Former Ald. John Rice. | Sun-Times file photo
John Rice, former alderman of the 36th Ward, has died at 47.
He died Saturday night at home, according to his mentor, former Ald. William J.P. Banks, who sponsored Mr. Rice for his aldermanic post when Banks retired.
At about10 p.m.Saturday, Mr. Rice was taken by ambulance from a house in River Grove to Gottlieb Memorial Hospital in Melrose Park, where he was pronounced dead, according to River Grove police chief Rodger Loni, who said he did not know the cause of death.“He was a very good family man,” said Banks, who said Mr. Rice had two daughters. “I think he was a good alderman.”
Before becoming alderman, Mr. Rice worked as a city zoning inspector and was a trusted aide to Banks, an ally of then-Mayor Richard M. Daley. Mr. Rice was responsible for driving Banks between City Hall and the alderman’s ward office on the far Northwest Side.
He got his start in politics as a child, tagging along with his father as he visited voters on behalf of the powerful 36th Ward Regular Democratic Organization. At 18, he inherited his father’s precinct captain post.
In a 2011 interview, Mr. Rice expressed his admiration for machine politics: “When patronage was alive and well, if you were an employee, let’s say, and you screwed up at work — you did something really bad or stupid — they would call up the committeeman and say, ‘Straighten your guy out.’ And that guy, the committeeman, would call and say: ‘What are you, a moron? Don’t embarrass me.’ ”
Banks retired in 2009 and asked Daley to appoint Mr. Rice to complete his term. Daley obliged despite two high-profile incidents involving Mr. Rice.
Mr. Rice organized a $200-a-ticket retirement party for Banks at a restaurant in Rosemont, sending out invitations that instructed ticket buyers to “make checks payable to William J.P. Banks (Memo — Retirement Party).” The party was canceled after a newspaper report on the invitations.
Mr. Rice also had to remove a Fraternal Order of Police medallion and a police union membership sticker from his car, where he had displayed them despite a state law reserving that privilege for officers.
He once told the Sun-Times he focused on the nuts-and-bolts of ward life, making sure that potholes were filled and that school additions were built. He said he worked six days straight to make sure streets were cleared after Chicago’s February 2011 blizzard.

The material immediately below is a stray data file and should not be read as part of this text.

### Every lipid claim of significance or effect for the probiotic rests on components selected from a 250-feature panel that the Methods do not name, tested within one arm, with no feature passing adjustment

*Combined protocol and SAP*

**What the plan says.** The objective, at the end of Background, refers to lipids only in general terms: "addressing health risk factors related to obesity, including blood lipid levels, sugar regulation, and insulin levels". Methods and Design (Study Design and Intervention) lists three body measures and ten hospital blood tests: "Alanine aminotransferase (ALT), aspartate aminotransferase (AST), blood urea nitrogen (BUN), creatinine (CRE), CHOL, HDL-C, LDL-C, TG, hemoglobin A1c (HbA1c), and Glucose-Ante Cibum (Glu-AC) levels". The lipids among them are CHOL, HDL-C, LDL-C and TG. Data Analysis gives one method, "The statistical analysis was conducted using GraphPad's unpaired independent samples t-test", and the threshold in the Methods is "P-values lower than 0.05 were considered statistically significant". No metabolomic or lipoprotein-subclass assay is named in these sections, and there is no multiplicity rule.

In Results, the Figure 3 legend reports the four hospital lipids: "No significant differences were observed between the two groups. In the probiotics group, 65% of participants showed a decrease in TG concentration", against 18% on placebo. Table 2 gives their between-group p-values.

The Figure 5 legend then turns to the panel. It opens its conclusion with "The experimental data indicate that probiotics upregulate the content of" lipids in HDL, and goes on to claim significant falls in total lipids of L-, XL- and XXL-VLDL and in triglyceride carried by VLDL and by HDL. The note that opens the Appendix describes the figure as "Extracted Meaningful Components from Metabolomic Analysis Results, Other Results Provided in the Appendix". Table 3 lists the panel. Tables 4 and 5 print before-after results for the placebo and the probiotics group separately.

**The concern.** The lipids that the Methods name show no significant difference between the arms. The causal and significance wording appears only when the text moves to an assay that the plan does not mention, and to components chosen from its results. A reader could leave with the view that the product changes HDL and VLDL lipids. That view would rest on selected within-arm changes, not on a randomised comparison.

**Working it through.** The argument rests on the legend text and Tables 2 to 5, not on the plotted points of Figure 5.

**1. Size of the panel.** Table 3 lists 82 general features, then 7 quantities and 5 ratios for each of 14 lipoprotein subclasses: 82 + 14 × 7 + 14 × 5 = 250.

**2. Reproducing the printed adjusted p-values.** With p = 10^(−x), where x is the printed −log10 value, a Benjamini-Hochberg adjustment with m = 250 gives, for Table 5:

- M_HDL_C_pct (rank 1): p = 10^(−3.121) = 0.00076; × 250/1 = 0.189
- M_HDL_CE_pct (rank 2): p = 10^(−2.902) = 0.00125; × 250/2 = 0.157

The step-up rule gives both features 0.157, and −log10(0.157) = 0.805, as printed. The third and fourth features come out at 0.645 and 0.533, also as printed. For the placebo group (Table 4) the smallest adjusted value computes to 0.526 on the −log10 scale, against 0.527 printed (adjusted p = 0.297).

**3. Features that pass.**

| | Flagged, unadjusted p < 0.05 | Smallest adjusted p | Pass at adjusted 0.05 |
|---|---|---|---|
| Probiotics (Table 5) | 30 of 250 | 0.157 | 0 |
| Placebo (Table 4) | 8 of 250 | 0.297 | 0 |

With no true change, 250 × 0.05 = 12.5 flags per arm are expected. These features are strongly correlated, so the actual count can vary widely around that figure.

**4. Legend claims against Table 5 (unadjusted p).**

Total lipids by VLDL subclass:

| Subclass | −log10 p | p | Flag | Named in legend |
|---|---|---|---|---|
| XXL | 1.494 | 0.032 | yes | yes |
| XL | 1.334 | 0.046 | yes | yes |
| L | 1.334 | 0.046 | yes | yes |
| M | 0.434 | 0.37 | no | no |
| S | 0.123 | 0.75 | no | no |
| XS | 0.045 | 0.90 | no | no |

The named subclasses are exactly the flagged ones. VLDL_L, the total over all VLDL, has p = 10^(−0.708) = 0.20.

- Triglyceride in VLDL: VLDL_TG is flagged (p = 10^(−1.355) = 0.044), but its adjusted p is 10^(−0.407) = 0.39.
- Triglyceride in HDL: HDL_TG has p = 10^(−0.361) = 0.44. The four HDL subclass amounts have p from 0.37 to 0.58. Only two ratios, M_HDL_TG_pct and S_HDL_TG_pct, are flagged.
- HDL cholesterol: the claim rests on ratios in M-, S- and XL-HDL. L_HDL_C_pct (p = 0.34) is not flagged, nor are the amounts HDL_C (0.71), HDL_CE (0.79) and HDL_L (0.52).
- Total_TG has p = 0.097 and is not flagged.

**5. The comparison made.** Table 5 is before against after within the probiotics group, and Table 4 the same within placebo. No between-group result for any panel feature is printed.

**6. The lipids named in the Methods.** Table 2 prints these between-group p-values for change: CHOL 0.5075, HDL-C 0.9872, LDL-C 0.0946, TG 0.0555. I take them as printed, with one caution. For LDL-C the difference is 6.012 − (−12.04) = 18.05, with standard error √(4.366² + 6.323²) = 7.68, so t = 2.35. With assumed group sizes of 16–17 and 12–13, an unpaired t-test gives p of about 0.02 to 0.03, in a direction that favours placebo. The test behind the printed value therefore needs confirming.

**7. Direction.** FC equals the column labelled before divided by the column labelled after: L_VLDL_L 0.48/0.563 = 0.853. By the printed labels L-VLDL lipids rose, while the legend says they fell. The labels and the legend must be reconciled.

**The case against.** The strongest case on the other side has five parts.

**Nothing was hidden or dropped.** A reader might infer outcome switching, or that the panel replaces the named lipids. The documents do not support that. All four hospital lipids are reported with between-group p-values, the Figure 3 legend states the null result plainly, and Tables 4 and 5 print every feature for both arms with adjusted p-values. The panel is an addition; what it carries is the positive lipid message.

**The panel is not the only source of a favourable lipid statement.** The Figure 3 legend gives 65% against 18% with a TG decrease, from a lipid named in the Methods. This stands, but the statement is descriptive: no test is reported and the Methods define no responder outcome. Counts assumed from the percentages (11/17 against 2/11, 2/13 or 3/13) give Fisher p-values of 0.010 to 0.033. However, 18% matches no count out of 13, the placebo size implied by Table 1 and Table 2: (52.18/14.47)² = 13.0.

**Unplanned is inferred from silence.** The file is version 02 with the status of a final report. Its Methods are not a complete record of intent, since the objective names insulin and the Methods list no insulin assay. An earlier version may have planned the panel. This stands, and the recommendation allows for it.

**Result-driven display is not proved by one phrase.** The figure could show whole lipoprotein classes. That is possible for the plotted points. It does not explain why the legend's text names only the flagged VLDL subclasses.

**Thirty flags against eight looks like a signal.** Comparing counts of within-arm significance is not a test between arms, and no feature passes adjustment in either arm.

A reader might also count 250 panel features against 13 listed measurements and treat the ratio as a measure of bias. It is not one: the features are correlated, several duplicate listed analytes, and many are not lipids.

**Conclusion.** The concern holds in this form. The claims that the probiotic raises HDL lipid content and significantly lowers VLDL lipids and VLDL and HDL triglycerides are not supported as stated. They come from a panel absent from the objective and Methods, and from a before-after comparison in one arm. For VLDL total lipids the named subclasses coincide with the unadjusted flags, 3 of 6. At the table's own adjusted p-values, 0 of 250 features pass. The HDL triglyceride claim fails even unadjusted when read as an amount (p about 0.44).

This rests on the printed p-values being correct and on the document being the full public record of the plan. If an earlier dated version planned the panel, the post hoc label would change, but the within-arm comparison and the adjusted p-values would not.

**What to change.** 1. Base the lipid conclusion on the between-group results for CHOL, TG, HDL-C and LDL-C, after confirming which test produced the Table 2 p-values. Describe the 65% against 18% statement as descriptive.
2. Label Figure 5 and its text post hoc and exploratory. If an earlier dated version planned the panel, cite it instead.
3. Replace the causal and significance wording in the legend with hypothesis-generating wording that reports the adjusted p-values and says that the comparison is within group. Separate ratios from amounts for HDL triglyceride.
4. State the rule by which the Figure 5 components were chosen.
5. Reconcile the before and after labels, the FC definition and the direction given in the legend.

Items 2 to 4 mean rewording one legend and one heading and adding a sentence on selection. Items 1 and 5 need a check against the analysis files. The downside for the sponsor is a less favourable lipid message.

Like Banks, Mr. Rice was a staunch Daley supporter during his short council tenure.
“After Rice took over, he voted with the mayor on every Council item brought before him, including privatizing the parking meters and allowing a third Wal-Mart to be built,” according to a University of Illinois-Chicago analysis.
Mayor Rahm Emanuel, while running for his first term in that office, endorsed Mr. Rice in the 2011 election.But Mr. Rice fell short of winning a majority in the first round of voting, and Emanuel did not provide him with help in the runoff. Firefighter Nicholas Sposato unseated Mr. Rice in a defeat that startled party regulars, sinceMr. Rice’s predecessor and sponsor, Banks, had not only been the 20-year-chief of the City Council Zoning Committee but was also Democratic committeeman of the 36th ward.
Mr. Rice blamed his loss on the news stories about the Banks retirement party and the police union medallion and vehicle sticker.
As alderman, Mr. Rice had boasted he could get faster snow removal than other aldermen, and he said Sposato would not enjoy the same clout. His defeat, Mr. Rice said, marked “a sad day for the people of the 36th Ward because the people have no idea what they just did to themselves.”
Soon after Mr. Rice lost his Council seat, then-Gov. Pat Quinn’s administration gave him a job with the Illinois Department of Transportation. At the time of his death, Mr. Rice was deputy director of the the state agency’s Division of Traffic Safety.
Visitation for Mr. Rice starts at 3 p.m. Thursdayat Montclair-Lucania Funeral Home, 6901 W. Belmont Ave., and his funeral will be held there at 7:30 p.m. Thursday.